For his sake, A-Rod should stop worrying about their relationship, and maybe he will. Rodriguez's unflattering remarks about Jeter in a 2001 Esquire article aren't something Jeter could ever understand -- or forgive. Rodriguez was quoted then saying, "You go into New York, you wanna stop Bernie [Williams] and [Paul] O'Neill, You never say, "Don't let Derek beat you.' He's never your concern.''
If A-Rod's honest remarks this week don't stop the stories (the contract offer to the writers was just to stop asking, not to stop writing), perhaps they can help him heal.
Perhaps the best thing about Yankees camp so far is all the vindication for the writers. Before Rodriguez admitted his relationship with Jeter isn't what it was, affirming what's been written for years, Carl Pavano's claim that the notion teammates had lost respect for him was a media fabrication went out the window when Mike Mussina publicly said Pavano had a lot to prove to them. With all the money Pavano's made, it's a wonder he doesn't own a mirror.
It's uncertain Mussina's talk did any good. Just a few days after Mussina made his public pronouncement, Pavano, who hasn't pitched in a game since June 2005, missed a throwing session due to what was described as "heavy legs."
But isn't that what spring training's for, to work and train not to have those heavy legs? After hearing of Pavano's "ailment," one pitcher pointed out, "Everyone has heavy legs the first couple weeks."
There was plenty of time to rest in the winter. And it's not like Pavano, in particular, should have had to catch up his rest. No one's done a better job of that than him.
Andruw Jones, who's finishing up a six-year, $75 million contract, presumably isn't going to let his dad do the negotiating this time, after declaring Tuesday that he was going to insist on "market value" and not going to give the Braves a hometown discount. That means that Jones, an underrated superstar (if that's possible), is going to insist on a contract that's at least along the lines of the $126 million, eight-year deal Vernon Wells recently got from Toronto. Judging by the Braves' tighter ways in recent years, you can't like their chances to keep him beyond this season.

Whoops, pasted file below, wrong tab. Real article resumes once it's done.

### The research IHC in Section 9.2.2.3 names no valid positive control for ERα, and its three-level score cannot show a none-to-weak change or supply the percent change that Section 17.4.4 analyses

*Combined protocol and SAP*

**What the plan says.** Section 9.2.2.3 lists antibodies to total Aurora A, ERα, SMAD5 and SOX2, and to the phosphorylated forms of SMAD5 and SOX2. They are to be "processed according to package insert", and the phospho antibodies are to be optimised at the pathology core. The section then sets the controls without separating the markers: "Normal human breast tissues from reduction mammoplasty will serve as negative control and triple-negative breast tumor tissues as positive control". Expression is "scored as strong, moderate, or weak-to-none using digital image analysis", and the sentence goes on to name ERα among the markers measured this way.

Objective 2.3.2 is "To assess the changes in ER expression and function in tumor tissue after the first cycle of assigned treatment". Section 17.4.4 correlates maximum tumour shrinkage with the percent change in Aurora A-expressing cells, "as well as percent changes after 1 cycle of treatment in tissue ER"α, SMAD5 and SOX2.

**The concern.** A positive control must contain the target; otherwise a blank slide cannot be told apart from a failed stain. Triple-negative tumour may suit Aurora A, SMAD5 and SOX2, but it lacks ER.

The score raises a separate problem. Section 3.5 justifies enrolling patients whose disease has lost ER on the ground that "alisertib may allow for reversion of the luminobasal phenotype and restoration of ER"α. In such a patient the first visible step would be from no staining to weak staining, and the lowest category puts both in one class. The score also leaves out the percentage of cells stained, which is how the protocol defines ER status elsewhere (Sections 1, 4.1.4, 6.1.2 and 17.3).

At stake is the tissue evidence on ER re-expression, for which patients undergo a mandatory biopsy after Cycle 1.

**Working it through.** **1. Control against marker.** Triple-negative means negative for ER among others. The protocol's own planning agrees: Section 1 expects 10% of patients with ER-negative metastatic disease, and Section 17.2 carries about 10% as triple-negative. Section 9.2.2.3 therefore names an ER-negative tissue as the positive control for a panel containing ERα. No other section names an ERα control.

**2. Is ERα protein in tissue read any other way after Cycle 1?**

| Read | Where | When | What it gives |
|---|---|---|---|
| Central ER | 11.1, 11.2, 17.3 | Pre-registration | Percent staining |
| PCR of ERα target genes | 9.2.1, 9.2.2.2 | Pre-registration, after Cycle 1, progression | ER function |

The Cubs have a history of avoiding arbitration, and credit goes to GM Jim Hendry for doing it again when he got Carlos Zambrano to agree to a $12.4 million contract just as the sides were entering the hearing room. The agreement spared Zambrano from what can be a contentious day in his walk year.
The figure was below the midpoint of their proposed figures but represented a fair salary for perhaps baseball's most consistent No. 1 pitcher; his ERA has always been within a half-run of his career 3.29 mark. It represents a $5.75-million raise from the $6.65 million Zambrano made last year and is the highest-ever salary for a sixth-year pitcher.
Big agreements drive markets, and the player most affected by Z's deal is Dontrelle Willis, who'll make $6.45 million this year, his fifth big league season, and may be headed back to arbitration after 2007.
According to the contract, Zambrano also will receive $700,000 if he wins the Cy Young and between $500,000 and $100,000 for finishing second to fifth, $500,000 if he wins the MVP, $300,000 if he finishes second and $200,000 for third, $75,000 for making the All-Star team, $100,000 for the Silver Slugger (he won last year when six of his 11 hits were home runs), $500,000 for being the World Series MVP and $350,000 for being the LCS MVP (which aren't impossible now that the Cubs have invested $300 million in their product).
Congrats to Phillies shortstop Jimmy Rollins, a great gamer, who threw out the first meaningless quote of the spring when he declared that his Phillies are "the team to beat.'' My response: Let us be the judge of that.
The Phillies had a very nice winter, but they still have a decent amount of ground to make up before they start talking smack. That's what I think, but Mets manager Willie Randolph actually said he liked Rollins' big talk. Randolph grew up with those brash Yankees teams of the late '70s, and he doesn't mind a player making a boast or two.
Yet that doesn't mean Randolph has those type of players. When Carlos Delgado was asked for his response to Rollins' comments, he answered, "None ... he can say what he wants.'' And when David Wright was told Randolph liked Rollins' big talk and was invited to do the same, Wright, as polite as they come, said that before responding to Rollins' remarks, that he wanted to check with Randolph to be sure that's what Randolph said.
The Mets' youth movement continued with the signing of Sandy Alomar Jr. (No, not Alomar Sr., for those who are apt to make fun. Senior's already a Mets coach.) No kidding, Alomar's the sixth Met over 40. (There was a movement in Mets camp to claim Orlando Hernandez is not 40 -- maybe they're right, he's probably 50.) GM Omar Minaya, who looks younger than a couple of his players, said he believes there's nothing wrong with having 40-year-old players as long as they are the right 40-year-old players. Speaking for the over-40 set myself, and noting that Tom Glavine and Moises Alou are still excellent at what they do and 49-year-old Julio Franco is a Geritol miracle, I agree.